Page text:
| 27 November 2020
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Saturday، 04 August 2018 | Score: Article Rating
INSTC: Iran’s Role and Future Development

 INSTC: Iran’s Role and Future Development

The International North-South Transport Corridor (INSTC) has great potential for improving Iran’s economic and political standing.

The significance of INSTC cannot be underplayed; however, what has experts concerned is Iran’s procrastination in seizing the opportunities brought on by its geographical position and turning such opportunities into competitive advantages.

Currently, besides North-South and East-West corridors, 10 other domestic corridors exist inside Iran, connecting different parts of the country together and with neighboring countries. The existing infrastructure in the southern ports of Iran makes INSTC the best itinerary for expanding transit. The development project carried out in the Shahid Beheshti Port of Chabahar and its proximity to Central Asia and CIS countries has created eagerness on the part of India and Russia to employ this corridor for their transit purposes.

INSTC is estimated to reduce transit time and expenses by respectively 30 and 25 percent when compared with the traditional transit route between Mumbai Port and the Baltic Sea which crosses through the Bab-el-Mandeb, the Suez Canal and the Strait of Gibraltar. The INSTC route passes through Mumbai, Indian Ocean, the Persian Gulf, Anzali Port, Astrakhan Port and Moscow to reach Northern and Eastern Europe.

INSTC is a comprehensive transport network, with many sub-corridors some of which pass through Iran:

- Chabahar Port to Afghanistan: road and rail (after the completion of Khavaf-Herat railroad)
- Chabahar Port through Sarakhs to Central Asia
- Bandar Abbas Port to Central Asia: road, rail and sea (from Amirabad Port)
- Bandar Abbas Port to Caucasus and Russia: road, rail and sea (after the completion of Rasht-Anzali-Astara railroad)
- Bandar Abbas Port to Turkey: road and rail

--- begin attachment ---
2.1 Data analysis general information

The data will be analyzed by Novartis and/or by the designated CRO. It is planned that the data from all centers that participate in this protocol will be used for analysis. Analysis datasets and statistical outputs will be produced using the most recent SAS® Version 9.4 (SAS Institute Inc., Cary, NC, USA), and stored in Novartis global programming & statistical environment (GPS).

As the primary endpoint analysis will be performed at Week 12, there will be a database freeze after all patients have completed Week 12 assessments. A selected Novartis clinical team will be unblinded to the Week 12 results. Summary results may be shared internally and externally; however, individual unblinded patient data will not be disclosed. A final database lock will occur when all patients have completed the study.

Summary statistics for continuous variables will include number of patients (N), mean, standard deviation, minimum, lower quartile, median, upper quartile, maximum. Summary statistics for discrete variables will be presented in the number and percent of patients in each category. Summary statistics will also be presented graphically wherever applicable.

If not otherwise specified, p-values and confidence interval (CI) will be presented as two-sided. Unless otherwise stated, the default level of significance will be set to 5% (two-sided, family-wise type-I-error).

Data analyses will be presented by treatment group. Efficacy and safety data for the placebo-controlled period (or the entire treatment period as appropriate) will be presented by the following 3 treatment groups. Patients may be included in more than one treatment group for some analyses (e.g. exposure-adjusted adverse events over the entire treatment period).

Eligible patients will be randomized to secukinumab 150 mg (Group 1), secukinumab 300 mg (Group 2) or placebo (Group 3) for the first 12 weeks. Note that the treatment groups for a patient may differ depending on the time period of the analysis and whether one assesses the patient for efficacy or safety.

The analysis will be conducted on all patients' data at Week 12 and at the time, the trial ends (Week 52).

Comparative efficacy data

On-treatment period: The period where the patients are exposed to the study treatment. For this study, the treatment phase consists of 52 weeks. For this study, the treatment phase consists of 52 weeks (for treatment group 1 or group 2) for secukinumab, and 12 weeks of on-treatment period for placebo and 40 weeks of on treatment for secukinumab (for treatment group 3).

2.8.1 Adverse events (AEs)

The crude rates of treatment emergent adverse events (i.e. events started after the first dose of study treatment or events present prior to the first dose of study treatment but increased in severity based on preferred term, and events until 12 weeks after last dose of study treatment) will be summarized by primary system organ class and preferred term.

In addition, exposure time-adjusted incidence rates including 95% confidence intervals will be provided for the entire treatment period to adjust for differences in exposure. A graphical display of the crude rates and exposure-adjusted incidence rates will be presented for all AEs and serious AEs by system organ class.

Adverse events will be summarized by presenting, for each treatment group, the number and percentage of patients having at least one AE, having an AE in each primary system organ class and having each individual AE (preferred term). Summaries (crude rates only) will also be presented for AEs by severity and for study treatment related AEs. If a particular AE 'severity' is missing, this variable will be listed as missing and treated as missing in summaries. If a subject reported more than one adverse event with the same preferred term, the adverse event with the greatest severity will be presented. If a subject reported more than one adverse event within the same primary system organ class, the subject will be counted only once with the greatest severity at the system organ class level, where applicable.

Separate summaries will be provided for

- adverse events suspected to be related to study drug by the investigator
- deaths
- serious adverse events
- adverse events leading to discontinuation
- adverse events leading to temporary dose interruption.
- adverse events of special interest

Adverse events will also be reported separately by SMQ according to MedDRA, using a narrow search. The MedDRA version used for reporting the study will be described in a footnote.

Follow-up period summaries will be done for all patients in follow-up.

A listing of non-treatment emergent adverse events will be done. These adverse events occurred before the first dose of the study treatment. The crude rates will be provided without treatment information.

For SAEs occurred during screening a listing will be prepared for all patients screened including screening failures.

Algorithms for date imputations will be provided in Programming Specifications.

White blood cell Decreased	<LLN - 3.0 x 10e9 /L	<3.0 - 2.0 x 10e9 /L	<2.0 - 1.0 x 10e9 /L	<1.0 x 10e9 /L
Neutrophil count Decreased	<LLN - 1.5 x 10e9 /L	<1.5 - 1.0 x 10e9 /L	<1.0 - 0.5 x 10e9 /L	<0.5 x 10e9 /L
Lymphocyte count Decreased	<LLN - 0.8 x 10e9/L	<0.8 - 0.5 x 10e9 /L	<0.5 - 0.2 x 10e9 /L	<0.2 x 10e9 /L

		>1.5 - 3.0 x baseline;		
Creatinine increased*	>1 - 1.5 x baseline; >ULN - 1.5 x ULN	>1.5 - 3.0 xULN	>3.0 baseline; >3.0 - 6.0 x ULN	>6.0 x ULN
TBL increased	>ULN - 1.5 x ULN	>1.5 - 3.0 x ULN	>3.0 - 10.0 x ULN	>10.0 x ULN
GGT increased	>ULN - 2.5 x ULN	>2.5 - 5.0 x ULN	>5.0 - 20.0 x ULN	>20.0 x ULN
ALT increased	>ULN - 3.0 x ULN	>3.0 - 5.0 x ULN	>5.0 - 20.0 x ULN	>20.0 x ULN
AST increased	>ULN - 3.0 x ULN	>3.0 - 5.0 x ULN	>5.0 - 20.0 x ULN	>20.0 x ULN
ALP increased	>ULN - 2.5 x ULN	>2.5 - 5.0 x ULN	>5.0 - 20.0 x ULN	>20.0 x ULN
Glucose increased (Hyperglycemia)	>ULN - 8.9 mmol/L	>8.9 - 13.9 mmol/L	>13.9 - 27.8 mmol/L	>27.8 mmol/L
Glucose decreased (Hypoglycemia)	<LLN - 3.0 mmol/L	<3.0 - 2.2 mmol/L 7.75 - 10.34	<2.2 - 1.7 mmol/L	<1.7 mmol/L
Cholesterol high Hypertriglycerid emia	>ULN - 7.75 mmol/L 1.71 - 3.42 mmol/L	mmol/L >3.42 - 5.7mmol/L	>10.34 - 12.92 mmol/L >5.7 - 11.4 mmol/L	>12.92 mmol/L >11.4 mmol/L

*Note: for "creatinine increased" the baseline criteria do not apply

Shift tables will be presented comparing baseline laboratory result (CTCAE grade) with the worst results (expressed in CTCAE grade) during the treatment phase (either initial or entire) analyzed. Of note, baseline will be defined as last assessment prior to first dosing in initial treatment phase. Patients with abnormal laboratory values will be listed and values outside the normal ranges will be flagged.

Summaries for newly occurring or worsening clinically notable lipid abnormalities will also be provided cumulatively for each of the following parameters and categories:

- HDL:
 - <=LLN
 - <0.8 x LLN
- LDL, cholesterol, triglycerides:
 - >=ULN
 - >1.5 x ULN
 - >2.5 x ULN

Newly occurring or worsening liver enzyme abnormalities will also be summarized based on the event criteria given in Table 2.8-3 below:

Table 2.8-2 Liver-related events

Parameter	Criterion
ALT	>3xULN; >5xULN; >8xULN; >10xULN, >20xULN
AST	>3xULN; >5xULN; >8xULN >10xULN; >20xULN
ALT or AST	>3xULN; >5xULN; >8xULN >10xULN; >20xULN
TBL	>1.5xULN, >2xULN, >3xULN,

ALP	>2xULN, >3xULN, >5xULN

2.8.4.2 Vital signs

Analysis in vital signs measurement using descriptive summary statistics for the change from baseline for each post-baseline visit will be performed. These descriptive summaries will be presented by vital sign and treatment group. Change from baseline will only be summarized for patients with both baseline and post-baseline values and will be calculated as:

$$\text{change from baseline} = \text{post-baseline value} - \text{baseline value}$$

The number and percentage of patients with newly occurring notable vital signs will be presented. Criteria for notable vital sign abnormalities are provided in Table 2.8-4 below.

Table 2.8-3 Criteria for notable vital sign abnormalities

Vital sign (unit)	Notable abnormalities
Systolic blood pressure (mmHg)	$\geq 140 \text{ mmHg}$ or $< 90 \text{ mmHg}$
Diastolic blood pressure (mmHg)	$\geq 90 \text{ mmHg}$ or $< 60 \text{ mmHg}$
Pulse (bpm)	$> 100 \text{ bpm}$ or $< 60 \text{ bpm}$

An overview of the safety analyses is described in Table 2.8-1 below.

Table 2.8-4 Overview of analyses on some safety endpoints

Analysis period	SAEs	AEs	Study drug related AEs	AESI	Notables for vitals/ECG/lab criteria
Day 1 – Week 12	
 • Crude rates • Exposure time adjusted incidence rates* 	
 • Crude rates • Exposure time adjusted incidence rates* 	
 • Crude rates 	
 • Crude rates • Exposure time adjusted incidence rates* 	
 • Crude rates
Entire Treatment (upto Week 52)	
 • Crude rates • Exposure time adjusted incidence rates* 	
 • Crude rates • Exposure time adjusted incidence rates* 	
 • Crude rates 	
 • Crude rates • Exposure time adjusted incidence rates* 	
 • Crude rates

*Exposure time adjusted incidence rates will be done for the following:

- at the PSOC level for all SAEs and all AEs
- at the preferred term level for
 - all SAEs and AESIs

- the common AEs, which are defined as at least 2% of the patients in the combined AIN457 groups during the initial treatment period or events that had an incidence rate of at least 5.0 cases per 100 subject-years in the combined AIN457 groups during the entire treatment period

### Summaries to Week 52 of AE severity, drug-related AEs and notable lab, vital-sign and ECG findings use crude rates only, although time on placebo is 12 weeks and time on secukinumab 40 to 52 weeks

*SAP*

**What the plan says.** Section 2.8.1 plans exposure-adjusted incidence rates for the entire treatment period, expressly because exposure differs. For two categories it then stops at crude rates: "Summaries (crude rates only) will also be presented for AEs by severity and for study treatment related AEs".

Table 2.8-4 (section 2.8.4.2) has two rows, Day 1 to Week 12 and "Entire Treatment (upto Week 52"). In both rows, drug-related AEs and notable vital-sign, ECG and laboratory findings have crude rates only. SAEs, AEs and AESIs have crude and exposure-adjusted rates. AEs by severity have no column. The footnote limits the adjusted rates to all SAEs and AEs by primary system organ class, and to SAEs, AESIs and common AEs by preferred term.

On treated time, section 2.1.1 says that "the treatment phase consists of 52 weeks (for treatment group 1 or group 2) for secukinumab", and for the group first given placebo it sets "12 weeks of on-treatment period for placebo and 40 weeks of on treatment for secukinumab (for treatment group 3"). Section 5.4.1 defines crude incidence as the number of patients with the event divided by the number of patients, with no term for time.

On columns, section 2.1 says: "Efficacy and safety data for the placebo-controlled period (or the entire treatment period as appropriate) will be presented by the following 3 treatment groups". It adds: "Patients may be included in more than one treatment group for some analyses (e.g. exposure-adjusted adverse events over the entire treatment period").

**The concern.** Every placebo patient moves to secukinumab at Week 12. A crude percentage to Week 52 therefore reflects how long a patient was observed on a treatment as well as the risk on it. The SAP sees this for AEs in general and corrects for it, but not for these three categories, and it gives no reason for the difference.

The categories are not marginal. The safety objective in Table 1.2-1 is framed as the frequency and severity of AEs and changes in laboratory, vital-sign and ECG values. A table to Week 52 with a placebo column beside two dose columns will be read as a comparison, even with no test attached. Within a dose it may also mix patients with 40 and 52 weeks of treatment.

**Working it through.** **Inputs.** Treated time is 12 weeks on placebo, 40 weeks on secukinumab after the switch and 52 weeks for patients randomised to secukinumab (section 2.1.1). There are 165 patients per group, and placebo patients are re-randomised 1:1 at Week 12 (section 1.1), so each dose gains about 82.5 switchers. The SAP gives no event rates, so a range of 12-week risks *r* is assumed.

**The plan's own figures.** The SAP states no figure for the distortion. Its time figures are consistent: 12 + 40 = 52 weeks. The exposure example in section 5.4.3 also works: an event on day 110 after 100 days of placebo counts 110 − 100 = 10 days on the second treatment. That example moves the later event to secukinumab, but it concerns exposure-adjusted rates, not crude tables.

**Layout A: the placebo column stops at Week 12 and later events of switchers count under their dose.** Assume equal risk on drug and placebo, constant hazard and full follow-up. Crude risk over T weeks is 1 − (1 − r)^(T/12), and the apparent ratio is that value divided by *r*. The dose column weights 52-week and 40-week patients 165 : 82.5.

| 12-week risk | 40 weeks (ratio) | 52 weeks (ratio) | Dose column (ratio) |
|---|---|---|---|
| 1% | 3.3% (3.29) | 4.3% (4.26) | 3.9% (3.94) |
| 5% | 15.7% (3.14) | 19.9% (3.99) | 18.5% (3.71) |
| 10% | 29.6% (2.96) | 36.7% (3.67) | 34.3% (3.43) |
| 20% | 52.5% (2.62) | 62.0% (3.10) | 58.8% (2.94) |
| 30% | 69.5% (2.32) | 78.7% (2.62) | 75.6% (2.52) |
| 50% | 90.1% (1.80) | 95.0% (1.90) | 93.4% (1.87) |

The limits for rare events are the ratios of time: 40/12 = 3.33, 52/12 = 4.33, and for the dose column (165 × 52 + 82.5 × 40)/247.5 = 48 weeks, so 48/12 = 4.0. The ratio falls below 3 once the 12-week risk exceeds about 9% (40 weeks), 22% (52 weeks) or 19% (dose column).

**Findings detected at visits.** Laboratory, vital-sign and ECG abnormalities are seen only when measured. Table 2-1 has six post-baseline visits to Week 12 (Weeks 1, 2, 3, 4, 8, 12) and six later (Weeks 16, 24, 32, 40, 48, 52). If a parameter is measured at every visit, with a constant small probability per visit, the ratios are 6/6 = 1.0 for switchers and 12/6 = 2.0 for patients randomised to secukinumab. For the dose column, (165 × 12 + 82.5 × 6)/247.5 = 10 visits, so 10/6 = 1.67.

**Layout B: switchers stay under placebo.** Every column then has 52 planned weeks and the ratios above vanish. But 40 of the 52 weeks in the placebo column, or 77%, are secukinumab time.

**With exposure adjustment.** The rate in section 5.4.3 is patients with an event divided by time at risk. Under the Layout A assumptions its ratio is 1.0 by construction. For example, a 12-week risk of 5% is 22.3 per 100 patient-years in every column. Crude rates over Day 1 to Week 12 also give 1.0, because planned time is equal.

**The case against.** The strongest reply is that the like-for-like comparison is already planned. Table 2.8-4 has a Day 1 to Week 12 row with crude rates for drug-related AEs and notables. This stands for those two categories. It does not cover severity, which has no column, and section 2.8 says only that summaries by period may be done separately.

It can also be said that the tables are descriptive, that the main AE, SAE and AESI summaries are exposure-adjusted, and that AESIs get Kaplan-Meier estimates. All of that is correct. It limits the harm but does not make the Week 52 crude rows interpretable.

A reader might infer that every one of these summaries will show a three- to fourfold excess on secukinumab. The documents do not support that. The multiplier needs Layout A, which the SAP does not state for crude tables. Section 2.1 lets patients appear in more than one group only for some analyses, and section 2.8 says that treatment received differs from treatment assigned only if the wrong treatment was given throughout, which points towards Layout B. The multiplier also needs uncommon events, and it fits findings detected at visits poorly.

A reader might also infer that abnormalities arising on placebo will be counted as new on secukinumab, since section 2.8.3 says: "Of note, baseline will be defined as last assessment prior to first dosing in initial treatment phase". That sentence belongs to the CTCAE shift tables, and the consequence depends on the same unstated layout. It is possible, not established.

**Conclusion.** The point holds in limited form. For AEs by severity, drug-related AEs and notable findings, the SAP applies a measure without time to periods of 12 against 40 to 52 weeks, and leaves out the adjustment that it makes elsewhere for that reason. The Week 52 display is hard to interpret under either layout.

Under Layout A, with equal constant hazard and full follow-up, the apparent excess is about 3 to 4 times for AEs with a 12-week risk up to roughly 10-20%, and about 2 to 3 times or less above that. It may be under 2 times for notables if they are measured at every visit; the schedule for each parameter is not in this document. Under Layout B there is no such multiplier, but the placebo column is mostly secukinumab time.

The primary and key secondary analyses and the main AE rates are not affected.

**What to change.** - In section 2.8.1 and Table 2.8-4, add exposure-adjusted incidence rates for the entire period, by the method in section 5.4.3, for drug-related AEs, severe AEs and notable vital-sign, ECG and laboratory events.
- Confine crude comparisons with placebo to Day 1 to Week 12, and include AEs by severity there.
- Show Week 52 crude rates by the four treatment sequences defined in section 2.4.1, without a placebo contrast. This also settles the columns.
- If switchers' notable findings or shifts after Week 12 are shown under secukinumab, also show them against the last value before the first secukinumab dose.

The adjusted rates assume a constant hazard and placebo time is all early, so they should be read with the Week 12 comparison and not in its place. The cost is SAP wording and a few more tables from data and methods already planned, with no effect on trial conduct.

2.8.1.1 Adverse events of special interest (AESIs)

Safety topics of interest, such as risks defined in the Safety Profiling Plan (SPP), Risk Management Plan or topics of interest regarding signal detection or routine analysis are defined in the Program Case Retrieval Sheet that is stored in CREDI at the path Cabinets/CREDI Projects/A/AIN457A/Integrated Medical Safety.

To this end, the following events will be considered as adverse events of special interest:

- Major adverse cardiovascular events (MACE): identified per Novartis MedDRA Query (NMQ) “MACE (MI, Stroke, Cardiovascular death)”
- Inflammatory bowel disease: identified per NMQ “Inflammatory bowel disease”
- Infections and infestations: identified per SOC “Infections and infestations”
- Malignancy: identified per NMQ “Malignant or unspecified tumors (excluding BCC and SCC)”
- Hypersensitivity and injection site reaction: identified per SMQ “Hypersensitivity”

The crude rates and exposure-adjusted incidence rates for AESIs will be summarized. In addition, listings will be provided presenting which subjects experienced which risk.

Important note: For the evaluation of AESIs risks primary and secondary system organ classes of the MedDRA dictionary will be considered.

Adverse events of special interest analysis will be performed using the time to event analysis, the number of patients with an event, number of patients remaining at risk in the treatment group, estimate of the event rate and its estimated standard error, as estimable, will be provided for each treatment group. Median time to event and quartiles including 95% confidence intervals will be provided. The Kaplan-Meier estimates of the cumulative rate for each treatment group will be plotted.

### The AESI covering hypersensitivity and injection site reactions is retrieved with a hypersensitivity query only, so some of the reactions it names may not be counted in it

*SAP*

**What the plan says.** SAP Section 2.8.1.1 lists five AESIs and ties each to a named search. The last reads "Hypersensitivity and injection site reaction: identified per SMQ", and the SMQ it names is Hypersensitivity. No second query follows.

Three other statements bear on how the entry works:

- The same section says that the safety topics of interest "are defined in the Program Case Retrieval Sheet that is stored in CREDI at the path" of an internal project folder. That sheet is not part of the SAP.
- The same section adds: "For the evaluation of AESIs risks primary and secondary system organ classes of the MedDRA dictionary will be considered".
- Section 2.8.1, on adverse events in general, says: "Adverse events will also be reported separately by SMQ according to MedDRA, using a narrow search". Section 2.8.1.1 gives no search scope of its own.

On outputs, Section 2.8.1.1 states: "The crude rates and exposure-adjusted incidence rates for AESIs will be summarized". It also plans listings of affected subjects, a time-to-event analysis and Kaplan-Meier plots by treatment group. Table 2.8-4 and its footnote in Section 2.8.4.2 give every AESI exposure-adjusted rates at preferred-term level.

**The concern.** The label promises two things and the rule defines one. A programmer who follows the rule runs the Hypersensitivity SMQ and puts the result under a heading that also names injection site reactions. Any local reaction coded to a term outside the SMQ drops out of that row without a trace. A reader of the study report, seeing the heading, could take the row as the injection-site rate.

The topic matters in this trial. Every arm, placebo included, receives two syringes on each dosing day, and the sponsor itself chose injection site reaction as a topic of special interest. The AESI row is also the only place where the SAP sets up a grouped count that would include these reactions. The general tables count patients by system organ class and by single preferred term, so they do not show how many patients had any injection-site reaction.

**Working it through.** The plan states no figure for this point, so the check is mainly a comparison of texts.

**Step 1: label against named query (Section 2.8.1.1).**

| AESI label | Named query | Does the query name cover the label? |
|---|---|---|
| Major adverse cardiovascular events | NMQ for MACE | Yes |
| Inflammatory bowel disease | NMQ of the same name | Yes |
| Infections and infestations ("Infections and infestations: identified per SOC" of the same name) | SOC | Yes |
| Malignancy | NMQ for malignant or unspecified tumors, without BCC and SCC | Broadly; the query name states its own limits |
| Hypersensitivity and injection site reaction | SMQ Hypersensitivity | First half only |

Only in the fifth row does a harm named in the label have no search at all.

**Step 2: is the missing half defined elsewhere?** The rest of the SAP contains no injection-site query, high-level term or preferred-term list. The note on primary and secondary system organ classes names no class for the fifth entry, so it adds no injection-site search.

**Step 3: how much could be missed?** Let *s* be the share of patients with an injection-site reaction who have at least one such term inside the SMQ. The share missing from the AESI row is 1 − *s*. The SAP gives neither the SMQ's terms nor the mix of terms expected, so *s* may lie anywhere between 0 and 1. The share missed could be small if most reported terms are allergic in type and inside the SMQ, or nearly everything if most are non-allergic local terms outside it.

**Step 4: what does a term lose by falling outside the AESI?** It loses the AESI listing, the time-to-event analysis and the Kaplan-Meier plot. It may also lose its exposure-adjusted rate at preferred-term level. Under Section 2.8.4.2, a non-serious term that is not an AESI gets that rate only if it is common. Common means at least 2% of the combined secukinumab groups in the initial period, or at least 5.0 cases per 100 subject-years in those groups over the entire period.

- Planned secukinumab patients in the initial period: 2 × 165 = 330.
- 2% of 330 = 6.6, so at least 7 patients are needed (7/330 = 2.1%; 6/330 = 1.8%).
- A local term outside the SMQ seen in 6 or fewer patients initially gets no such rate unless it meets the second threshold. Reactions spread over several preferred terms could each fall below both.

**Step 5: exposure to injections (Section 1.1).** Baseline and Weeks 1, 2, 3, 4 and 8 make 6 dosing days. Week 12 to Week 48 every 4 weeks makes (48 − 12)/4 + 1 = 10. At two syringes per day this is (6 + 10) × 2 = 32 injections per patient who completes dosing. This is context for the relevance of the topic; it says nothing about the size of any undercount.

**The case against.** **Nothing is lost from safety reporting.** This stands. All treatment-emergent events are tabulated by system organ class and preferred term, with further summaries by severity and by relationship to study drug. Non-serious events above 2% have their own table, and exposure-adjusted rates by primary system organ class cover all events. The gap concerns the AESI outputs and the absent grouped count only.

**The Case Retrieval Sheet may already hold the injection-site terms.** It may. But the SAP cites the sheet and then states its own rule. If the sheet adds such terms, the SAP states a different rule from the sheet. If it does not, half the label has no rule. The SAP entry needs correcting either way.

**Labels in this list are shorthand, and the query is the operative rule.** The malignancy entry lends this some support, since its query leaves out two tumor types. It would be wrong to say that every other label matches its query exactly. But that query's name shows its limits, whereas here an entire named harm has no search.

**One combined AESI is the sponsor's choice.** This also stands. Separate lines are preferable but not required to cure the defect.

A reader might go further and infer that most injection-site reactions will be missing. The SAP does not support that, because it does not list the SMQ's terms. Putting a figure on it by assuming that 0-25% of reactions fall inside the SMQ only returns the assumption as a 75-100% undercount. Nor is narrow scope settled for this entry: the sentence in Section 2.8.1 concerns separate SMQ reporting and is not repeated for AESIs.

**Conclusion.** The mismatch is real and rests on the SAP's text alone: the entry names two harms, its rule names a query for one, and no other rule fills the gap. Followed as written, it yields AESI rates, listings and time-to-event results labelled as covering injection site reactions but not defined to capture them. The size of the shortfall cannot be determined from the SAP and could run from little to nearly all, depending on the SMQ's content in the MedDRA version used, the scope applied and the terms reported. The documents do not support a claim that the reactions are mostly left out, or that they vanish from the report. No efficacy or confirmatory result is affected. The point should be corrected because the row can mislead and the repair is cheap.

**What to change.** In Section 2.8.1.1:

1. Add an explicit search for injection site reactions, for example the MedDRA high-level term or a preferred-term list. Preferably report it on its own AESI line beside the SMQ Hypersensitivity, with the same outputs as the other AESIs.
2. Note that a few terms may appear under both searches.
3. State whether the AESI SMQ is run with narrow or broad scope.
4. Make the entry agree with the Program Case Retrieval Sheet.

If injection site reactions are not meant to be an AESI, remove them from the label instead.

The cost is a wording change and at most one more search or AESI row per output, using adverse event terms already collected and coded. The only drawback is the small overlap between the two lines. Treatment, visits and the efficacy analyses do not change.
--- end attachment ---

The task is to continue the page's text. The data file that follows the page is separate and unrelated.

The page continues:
There are also alternative routes to INSTC, connecting India to Russia via Iran, including:

1. Mumbai, Bandar Abbas, Astara, Baku, Astrakhan, Moscow, Saint Petersburg
2. Mumbai, Bandar Abbas, Yazd, Inche-Borun, Turkmenistan, Kazakhstan, Moscow, Saint Petersburg
3. Mumbai, Bandar Abbas, Nurduz border, Armenia, Georgia, Dagestan, Moscow, Saint Petersburg
4. Mumbai, Bandar Abbas (or Chabahar Port), Sarakhs, Turkmenistan, Uzbekistan, Kazakhstan, Russia
5. Mumbai, Bandar Abbas (or Chabahar Port), Bazargan border, Turkey, the Black Sea, Samsun, Novorossiysk, Moscow, Saint Petersburg
6. Mumbai, Bandar Abbas (or Chabahar Port), Bazargan border, Turkey, the Black Sea, Samsun, Odessa, Moscow, Saint Petersburg

These sub-corridors and alternative routes provide an efficient transit network. To fully actualize INSTC, infrastructure construction especially completing the railroads of Chabahar-Sarakhs and Qazvin-Rasht-Astara has been prioritized.

To benefit from the advantages that INSTC provides, member countries need to coordinate their efforts. India and Russia have both been enthusiastic about participating in the corridor and partnership with Iran. India is Iran’s key partner in developing Chabahar Port and coordinated the INSTC friendship rally. Russia is also seeking to utilize INSTC instead of the traditional Suez Canal route. A special center has been established in Russia’s ministry of transport to coordinate transport and logistics with Iran’s ministry of roads and urban development. Azerbaijan is also contributing to the development of Rasht-Astara railroad, which will help fix the missing links of the corridor.

There are certain challenges that need to be addressed in INSTC. A comprehensive approach to INSTC is required; one that is not solely focused on infrastructure and transport but on added value, competitiveness and development. Agreements about customs and fees should also be competitive and include the private sector and traders. Additionally, awareness about competing in an international market should be established, especially in Iran where this gets overshadowed by the country’s geopolitical advantages. International sanctions are also a significant challenge that needs to be addressed.

In order to coordinate efforts and plan future actions, member countries have agreed to participate in INSTC Coordinating Council as well as a meeting for transport ministers. To better organize this event, task forces are to be established to address the following issues:

1) Trade and customs,
2) Improving processes,
3) Incentives for logistics’ investment,
4) Corridor’s secretary,
5) Media and diplomacy,
6) Official procedures,
7) Tourism.

The ultimate aim of the corridor is fostering development and facilitating trade for member states. Iran can play a leading role in this regard, and create collective benefits for all member countries as well as improve its own competitive advantages.

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